SUNDAY, NOVEMBER 20, 1966
'THE MICHIGAN DAILY
THE M1CHI~AN DAILY £ £3~JI~e ££aL~ILR~
rAUrr. "ttin ts
EDITOR'S NOTE-While Am
ican and South Vietnamese s
diers fight in the jungles, a sm
minority of South Vietnamese a
Americans are making a profit
of the war by at least half a m
lion dollars daily-perhaps mt
more. Profiteering, graft and c
ruption are costingU.S. taxpay
millions. A team of Associa
Press reporters wor king
months has uncovered numer
cases of graft, theft, and bribe
SAIGON, South Viet Nam (R
Among the traditional by-produ
of war are theft, bribery, bl1
marketeering, currency manipu
tion and waste.
In the Vietnamese conflict th
corrosive influences on the cc
science and economy of a nat
have developed on an unpre
dented scale for the size of
A two-month study by a te
of Associated Press reporters fou
that hundreds of millions of U
taxpayer dollars have gone, a
are going, down the drain.
Despite several congressional
vestigations and many lesser s
dies, no offical measure of sa
losses has so far emerged.
On just economic imports a
er- post-exchange supplies alone the
sol- loss figure which crops up most
nall often is 20 per cent.
ind The figure of five per cent is
out consistently cited as the probable
nil- loss in straight military aid items.
uch Based on the $715-million an-
or- nual economic aid and surplus
ers food programs and a PX supply
ted inflow of nearly $150 million a
for year, a 20 per cent loss in those
ous areas alone would mean a U.S.
y taxpayer bill of $175 million in
) thefiscal year that ended in June
lcts or nearly half a million dollars
ack daily. And that was only one year.
ila- A five per cent loss on military
aid would translate into even more
ese colossal sums.
on- In the past 10 years, the United
ion States has spent more than $5 bil-
ce- lion in direct economic and mili-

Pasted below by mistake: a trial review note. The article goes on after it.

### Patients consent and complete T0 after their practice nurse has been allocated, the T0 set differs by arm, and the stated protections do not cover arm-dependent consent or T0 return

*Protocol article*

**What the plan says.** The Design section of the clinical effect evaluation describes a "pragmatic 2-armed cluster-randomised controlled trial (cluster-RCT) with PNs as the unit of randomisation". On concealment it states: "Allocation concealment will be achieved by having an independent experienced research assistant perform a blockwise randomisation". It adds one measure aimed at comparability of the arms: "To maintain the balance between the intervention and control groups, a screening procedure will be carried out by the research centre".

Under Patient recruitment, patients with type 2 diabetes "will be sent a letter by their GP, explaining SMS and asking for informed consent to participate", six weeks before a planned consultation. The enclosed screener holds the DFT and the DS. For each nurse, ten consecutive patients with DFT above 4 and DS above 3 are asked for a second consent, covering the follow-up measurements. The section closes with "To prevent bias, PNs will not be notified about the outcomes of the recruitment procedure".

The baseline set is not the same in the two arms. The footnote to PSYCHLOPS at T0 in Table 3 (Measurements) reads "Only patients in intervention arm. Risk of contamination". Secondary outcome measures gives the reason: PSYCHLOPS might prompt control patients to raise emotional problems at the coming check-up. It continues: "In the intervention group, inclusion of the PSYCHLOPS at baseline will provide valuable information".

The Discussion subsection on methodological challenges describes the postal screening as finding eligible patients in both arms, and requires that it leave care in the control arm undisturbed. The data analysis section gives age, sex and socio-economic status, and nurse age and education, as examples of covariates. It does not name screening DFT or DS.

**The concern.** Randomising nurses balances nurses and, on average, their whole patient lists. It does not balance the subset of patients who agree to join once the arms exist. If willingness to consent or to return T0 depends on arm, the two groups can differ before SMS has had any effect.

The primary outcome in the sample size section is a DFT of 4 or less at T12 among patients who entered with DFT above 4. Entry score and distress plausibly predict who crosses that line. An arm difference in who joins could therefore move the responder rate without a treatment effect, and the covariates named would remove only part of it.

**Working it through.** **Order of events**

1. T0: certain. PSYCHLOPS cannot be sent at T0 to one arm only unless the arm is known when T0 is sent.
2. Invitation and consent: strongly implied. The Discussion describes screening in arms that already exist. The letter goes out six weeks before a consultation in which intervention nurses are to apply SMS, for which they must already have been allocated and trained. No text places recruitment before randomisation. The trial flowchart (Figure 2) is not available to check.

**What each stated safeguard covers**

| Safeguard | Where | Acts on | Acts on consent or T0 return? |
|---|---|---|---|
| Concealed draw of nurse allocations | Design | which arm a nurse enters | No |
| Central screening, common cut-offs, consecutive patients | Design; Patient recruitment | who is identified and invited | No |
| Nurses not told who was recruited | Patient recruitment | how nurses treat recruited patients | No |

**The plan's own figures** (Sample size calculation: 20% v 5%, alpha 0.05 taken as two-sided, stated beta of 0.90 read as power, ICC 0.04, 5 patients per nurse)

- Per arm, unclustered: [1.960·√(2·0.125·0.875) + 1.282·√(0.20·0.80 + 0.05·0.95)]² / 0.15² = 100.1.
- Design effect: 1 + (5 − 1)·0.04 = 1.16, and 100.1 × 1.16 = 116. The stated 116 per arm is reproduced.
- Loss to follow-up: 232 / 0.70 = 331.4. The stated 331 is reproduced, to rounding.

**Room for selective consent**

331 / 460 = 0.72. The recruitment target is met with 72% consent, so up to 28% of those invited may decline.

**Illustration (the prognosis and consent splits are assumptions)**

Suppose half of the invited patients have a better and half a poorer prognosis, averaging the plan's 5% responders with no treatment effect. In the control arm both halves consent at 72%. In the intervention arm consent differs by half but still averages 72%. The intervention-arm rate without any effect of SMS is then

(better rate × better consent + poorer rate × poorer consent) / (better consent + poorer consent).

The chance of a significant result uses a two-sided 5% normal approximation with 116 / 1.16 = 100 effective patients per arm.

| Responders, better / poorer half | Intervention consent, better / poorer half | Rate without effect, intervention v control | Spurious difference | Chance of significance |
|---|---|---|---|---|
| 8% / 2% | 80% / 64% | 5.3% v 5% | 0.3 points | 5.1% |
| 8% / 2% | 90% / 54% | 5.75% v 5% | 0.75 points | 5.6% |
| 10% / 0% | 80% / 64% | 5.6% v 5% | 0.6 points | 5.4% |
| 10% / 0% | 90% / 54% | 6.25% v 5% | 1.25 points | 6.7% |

the tary aid to South Viet Nam. That
does not include the billions now
an being spent on the massive Amer-
nd ican involvement in the fighting.
.S. Within the past fiscal year, U.S.
ind aid to keep the South Vietnamese
army in the field and to prop up
in- the civilian economy has drawn
tu- about $1.2 billion from the U.S.
Losses have reached such high
ind proportions that the problem was
reported by several sources to have'
been the subject of a secret meet-
ing between President Johnson,
Premier Nguyen Cao Ky of South
Viet Nam and top U.S. aid offi-
cials in Manila during the Presi-
dent Far Eastern trip last month.
At the conference, a single in-
surance company reportedly was
cited as having received $4 million
in loss claims for economic aid
items alone in a 120-day period.
There were suggestions that a
smuggling ringwas at work, with
tentacles extending to Singapore,
Burma and other Asiatic points.
In Washington, an official of
the U.S. Agency for International
Development -- AID - discounted
the smuggling ring idea, insisting
that the evidence pointed to R a
multitude of small, independent
But the spokesman said no pos-
sibility was being ruled out in at-
tempts to plug the leaks.
An Associated Press team found
a wide range of open theft, cur-
rency, manipulation, black mark-
eting, bribery, profiteering, pay-
offs scrounging and similar ma-
chinations both petty and vast.
Episodes covered a spectrum from
South Vietnamese "ghost battal-
ions" with padded payrolls of the
disappearance of cases of beer-
and an entire coastal freighter
loaded with cement possibly by ac-
cident, possibly by design.
Clearly the great majority of the
people in Viet Nam were figthing
the war and'trying to make an
honest living. The malefactors
were the minority, but a busy one.
A few examples of what the AP
" A stolen U.S. Army generator
lighting a Saigon night club.
" U.S. irrigation pumps intend-
ed for the rice-growing delta in
use by privately owned car wash
" A truck piled high with PX
goods wending its way through a
narrow alley, where a wire strung
overhead lops off the top packing
" Counterfeit U.S. militar y
scrip and bogus PX cards appear-
ing almost as fast as the real
" A minority of unscrupulous
Americans, both civilians and sol-
diers, skimming off millions wheel-
ing and dealing in U.S. dollars and
Vietnamese piasters while the
majority of American soldiers
fought and died in jungles and
* Pilferage - by both Viet-!